ODJ: The Lost Son

August 1, 2017 

READ: Luke 15:11-32 

This son of mine was dead and has now returned to life. He was lost, but now he is found (v.24).

As a young person, I thought the headings found at the start of selected passages in the Bible had been written by the original writers themselves. But then I learned that the headings had been inserted much later to better organise the Bible’s contents. Since then, I’ve often noticed how those descriptive lines, despite not being Scripture, can stick with us and influence our interpretations of the passages that follow!

There’s perhaps no better example of this than the final parable of Luke 15. Some translations call this story “The Parable of the Prodigal Son”, the title by which it’s best known, while others call it “The Parable of the Lost Son”. The title including the descriptor “prodigal” focuses on the actions of the son—how he wasted his inheritance in wild (prodigal) living (v.13). The title including the descriptor “lost”, by contrast, focuses on the attitude of the father, who chooses to view his son as lost then found, dead but now alive (vv.24,32). This heading better points to the perspective of the father, who never lost sight of his love for his son, instead of emphasising his sins.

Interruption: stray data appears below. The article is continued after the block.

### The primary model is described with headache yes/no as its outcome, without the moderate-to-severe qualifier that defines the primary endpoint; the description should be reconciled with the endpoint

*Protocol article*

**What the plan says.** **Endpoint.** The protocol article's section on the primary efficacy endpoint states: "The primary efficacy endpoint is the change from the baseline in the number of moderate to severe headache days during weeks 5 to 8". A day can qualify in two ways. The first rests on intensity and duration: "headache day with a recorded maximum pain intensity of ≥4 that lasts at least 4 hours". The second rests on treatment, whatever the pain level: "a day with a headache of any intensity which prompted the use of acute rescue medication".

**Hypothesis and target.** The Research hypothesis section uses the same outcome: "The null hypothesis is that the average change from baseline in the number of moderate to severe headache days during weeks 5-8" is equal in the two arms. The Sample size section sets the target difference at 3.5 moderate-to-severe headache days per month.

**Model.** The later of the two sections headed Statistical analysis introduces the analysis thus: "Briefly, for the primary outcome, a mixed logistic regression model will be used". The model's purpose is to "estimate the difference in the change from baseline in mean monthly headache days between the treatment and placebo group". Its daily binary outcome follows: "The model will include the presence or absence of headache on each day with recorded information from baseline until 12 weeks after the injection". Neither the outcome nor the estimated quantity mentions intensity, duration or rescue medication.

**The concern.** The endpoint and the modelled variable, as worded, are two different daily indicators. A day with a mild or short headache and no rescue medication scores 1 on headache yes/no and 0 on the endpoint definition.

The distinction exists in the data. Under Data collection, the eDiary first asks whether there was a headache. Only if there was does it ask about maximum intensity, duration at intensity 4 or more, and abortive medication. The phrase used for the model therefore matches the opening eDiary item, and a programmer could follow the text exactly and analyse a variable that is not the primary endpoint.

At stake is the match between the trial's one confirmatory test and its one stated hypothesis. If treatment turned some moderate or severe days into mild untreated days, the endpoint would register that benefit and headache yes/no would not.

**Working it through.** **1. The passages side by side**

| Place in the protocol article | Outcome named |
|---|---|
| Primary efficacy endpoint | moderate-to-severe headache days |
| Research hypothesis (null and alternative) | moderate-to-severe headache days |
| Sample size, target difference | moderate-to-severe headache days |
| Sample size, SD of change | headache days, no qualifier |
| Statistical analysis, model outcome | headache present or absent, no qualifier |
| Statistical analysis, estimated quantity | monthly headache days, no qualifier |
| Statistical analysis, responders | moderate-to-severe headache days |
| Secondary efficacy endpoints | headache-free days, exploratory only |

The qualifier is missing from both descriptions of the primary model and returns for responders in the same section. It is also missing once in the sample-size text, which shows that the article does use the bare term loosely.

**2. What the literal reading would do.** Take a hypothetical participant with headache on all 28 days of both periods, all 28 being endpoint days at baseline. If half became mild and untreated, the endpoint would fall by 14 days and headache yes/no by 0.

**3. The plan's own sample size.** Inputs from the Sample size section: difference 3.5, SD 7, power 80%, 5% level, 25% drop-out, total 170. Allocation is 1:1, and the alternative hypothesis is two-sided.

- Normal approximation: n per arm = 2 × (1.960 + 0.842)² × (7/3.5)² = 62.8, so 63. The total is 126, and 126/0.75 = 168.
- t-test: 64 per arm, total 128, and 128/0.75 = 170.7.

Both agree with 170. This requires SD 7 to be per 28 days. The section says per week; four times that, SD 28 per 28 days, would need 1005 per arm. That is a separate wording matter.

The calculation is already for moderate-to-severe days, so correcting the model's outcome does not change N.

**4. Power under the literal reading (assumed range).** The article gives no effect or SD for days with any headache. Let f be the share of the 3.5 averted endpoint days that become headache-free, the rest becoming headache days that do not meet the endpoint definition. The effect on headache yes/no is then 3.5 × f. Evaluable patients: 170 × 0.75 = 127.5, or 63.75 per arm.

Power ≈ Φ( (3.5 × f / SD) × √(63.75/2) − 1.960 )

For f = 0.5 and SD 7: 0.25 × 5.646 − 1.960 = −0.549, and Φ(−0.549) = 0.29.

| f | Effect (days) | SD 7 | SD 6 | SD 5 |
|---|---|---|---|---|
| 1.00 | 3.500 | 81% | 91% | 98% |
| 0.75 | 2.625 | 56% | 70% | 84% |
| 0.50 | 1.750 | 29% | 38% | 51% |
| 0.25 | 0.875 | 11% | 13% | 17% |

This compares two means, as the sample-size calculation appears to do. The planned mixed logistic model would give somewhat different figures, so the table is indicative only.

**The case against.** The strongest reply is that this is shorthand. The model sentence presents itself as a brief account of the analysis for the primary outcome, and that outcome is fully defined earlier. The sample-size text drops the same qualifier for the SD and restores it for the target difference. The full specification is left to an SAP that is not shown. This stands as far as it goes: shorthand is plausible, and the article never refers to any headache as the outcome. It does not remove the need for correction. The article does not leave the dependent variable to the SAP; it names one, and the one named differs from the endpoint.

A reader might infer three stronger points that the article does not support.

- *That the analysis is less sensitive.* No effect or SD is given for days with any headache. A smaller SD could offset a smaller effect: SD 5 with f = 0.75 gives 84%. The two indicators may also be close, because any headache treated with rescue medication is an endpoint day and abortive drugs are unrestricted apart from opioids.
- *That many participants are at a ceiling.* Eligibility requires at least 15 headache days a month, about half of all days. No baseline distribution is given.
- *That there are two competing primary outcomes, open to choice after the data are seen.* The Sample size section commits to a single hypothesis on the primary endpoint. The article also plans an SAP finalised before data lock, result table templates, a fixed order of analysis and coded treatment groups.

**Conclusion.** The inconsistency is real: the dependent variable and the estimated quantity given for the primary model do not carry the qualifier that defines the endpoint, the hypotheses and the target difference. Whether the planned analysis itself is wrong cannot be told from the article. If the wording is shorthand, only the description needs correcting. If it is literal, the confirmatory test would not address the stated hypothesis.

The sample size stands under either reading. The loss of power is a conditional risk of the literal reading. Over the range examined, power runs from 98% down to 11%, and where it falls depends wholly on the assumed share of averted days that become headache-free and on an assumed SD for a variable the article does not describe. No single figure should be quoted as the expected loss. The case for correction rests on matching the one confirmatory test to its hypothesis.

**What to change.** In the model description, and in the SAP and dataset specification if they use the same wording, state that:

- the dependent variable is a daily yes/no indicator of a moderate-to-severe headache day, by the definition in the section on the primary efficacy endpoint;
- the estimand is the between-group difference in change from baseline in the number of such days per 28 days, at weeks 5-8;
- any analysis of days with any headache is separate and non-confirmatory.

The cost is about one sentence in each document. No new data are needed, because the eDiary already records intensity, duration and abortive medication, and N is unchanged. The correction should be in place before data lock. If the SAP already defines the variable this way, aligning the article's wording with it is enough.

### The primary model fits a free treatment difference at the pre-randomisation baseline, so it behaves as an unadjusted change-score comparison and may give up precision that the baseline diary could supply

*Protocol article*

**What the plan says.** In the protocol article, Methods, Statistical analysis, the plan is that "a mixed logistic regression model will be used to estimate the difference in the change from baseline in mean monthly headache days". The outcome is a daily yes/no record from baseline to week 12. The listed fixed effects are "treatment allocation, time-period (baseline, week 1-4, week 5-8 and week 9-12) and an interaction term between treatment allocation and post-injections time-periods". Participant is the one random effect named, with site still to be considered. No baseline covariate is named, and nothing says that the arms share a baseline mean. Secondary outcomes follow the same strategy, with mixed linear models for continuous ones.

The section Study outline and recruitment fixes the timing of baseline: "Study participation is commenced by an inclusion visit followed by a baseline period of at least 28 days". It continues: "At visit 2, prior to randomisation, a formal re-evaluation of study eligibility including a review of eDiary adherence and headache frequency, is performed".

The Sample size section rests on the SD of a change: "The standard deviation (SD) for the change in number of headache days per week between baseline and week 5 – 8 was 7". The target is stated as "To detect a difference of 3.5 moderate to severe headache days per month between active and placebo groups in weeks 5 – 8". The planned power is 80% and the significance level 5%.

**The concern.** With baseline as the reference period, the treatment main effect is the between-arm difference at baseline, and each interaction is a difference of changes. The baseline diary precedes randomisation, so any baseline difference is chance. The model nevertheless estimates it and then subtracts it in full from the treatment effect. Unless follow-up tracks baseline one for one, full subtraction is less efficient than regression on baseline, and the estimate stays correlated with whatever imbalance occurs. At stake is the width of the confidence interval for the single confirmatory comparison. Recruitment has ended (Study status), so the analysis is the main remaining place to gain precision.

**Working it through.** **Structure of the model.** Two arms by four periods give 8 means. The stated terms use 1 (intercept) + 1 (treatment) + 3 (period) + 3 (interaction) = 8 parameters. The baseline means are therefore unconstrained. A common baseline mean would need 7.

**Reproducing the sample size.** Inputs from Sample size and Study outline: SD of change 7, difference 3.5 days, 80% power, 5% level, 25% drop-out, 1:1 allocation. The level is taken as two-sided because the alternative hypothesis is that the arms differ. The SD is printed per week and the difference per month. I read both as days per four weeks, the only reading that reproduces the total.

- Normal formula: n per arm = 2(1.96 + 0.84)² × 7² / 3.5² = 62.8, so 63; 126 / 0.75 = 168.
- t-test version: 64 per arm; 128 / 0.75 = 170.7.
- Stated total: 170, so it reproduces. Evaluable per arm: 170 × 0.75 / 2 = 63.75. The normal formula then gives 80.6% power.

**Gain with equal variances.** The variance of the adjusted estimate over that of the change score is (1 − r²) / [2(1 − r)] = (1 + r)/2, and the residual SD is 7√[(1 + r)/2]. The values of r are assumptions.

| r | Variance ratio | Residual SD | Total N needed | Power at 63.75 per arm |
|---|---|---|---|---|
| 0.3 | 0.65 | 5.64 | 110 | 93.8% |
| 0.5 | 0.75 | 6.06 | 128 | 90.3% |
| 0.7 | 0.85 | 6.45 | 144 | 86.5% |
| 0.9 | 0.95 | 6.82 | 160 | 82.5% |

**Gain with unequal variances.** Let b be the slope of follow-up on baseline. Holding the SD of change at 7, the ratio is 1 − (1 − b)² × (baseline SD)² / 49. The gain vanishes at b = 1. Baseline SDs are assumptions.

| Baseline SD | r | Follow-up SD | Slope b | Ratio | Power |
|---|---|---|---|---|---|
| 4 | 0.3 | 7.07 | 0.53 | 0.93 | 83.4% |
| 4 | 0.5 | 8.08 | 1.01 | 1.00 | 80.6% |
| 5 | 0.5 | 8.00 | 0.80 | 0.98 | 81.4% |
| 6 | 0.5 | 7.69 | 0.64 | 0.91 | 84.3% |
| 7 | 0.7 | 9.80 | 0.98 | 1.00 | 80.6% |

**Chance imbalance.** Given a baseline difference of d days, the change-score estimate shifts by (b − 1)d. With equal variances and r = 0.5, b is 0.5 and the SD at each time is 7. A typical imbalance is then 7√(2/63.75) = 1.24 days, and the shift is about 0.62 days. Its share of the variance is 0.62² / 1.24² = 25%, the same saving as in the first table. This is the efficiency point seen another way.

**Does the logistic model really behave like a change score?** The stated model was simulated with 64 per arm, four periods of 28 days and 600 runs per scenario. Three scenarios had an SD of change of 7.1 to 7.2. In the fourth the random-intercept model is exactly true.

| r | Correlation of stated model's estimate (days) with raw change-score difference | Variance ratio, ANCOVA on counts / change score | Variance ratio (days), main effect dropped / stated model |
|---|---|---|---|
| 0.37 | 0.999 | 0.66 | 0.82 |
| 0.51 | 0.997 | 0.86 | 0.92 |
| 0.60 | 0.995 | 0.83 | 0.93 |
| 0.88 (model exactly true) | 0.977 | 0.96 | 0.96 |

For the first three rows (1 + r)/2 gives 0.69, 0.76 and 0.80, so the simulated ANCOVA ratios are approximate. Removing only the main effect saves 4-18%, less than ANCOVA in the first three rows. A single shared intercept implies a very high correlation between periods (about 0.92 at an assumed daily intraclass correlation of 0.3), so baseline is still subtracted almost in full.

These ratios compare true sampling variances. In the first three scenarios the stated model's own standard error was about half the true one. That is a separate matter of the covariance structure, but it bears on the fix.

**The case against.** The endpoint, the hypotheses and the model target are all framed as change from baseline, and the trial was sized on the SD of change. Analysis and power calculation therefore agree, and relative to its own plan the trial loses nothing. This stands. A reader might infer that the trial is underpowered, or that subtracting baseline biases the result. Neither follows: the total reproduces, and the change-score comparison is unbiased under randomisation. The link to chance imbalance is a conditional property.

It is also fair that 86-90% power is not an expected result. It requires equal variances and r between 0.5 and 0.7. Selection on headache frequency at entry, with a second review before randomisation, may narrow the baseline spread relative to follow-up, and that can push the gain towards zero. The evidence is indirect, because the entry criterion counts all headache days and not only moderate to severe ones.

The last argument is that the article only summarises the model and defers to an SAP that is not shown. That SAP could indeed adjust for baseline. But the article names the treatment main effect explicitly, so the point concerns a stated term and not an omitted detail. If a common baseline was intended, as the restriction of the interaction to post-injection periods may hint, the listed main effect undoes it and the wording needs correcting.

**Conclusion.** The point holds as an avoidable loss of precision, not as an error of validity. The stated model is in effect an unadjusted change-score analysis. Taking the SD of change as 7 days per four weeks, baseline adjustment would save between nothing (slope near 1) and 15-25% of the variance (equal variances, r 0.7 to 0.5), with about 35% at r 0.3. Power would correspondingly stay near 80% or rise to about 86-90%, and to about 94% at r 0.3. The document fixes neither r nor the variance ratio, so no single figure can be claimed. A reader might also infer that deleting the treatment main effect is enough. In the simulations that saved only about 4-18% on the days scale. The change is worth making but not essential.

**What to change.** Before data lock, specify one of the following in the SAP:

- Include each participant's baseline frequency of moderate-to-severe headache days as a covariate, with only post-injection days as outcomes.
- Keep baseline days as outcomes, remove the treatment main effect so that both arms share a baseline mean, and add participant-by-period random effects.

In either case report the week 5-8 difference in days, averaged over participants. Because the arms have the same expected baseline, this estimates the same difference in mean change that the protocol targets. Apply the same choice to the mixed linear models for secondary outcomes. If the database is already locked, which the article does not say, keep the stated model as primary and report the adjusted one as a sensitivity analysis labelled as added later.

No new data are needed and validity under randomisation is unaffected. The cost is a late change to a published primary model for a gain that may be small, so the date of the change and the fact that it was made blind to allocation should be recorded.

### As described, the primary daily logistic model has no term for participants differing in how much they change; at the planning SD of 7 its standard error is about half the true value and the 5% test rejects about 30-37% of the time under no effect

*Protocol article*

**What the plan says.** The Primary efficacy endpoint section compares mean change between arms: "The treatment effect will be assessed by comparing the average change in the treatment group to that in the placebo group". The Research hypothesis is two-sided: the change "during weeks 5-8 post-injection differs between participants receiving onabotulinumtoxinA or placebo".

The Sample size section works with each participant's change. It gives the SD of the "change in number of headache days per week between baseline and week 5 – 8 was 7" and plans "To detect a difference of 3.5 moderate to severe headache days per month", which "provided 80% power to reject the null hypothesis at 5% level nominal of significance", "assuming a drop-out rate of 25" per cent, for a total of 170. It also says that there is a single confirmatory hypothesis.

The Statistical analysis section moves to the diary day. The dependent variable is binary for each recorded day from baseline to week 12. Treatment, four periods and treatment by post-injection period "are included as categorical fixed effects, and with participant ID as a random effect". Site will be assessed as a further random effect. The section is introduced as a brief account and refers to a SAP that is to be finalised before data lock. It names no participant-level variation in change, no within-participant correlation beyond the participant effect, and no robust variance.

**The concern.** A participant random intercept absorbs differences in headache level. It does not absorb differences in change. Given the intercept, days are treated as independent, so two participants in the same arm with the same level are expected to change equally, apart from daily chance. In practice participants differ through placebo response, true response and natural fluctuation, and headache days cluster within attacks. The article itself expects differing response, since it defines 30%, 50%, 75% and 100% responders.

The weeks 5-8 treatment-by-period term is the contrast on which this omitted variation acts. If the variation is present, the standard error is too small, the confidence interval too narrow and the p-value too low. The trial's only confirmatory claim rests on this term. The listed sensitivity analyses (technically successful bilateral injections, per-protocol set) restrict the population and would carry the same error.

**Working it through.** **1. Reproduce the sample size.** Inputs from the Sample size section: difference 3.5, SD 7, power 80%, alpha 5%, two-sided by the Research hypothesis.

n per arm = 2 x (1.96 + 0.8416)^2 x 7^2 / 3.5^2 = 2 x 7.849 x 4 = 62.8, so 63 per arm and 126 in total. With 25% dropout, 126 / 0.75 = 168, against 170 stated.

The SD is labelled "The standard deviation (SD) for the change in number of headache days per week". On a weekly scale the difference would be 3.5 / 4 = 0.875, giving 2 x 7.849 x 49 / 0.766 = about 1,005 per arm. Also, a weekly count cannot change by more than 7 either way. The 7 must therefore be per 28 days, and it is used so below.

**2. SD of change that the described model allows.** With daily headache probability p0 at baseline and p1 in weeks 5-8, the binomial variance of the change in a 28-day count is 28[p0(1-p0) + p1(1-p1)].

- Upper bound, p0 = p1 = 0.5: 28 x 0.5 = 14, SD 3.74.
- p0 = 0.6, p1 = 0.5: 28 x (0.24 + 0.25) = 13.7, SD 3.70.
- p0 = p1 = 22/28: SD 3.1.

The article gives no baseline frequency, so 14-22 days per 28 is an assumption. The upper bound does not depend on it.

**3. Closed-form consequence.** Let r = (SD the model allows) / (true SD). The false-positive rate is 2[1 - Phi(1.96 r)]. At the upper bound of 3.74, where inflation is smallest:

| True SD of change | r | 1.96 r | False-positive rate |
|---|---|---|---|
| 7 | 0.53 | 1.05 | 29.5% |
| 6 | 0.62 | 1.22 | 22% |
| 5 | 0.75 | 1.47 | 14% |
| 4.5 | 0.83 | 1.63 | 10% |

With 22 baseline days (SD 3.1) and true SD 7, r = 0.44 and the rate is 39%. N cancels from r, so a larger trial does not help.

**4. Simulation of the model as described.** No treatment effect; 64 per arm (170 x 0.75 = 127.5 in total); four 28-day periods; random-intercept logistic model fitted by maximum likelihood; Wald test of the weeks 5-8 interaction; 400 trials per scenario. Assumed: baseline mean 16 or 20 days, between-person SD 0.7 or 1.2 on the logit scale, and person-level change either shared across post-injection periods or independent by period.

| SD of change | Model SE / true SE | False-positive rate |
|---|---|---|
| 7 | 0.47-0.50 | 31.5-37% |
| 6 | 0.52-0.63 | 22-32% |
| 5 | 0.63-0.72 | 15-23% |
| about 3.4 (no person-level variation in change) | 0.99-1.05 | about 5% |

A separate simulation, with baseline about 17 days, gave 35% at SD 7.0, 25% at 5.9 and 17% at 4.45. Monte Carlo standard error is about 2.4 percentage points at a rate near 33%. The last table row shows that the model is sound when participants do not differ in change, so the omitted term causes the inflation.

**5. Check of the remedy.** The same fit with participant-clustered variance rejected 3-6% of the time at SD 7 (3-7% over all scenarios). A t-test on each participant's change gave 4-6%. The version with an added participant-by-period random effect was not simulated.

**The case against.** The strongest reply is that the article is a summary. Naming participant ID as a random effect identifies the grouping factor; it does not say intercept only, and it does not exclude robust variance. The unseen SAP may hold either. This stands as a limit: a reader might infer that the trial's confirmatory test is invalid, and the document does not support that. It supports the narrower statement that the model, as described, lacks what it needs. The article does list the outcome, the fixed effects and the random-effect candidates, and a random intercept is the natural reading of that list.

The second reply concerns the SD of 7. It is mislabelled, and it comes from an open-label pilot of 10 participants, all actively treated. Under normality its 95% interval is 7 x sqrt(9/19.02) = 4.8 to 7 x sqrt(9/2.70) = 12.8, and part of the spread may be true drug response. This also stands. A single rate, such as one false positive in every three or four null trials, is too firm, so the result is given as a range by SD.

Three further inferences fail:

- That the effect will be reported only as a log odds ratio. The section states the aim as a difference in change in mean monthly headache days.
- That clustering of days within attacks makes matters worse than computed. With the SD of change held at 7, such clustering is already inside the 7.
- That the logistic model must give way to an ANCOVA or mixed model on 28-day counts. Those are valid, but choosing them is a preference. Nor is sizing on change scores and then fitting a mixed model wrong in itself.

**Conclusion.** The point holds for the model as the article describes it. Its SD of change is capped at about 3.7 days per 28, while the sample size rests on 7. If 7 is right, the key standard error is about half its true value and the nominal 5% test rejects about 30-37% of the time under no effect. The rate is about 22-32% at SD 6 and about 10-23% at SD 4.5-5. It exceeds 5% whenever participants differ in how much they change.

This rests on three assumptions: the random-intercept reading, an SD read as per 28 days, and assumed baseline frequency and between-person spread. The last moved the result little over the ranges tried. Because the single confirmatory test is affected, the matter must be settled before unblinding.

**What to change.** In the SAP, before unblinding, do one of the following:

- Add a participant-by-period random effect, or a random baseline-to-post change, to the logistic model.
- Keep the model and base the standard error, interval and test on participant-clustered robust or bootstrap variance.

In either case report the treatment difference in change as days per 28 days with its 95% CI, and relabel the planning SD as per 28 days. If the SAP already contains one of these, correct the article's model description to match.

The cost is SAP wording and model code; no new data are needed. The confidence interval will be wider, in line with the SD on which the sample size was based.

Since the father in this parable is traditionally seen as representing God’s love for His children, what we emphasise in this story can affect our own views of God. In my own life, I am prone to think that God views me with judgement and sees me as a failure. But that’s the perspective of the guilt-laden son in the story—not the Father. When God’s wayward children return, He doesn’t sit with arms crossed and a furrowed brow, but runs out to meet his repentant children with every sign of affection and acceptance. As unbelievable as this idea might seem, we can trust this understanding of the Father because it comes from no less than His Son! (Matthew 11:27).

—Peter Chin

365-day-plan: Luke 10:25-42

Read Psalm 103:7-18 for another picture of God’s love and forgiveness. 
When you make a mistake, do you see yourself as a failure (prodigal) or as lost? How can you better remember how God views you?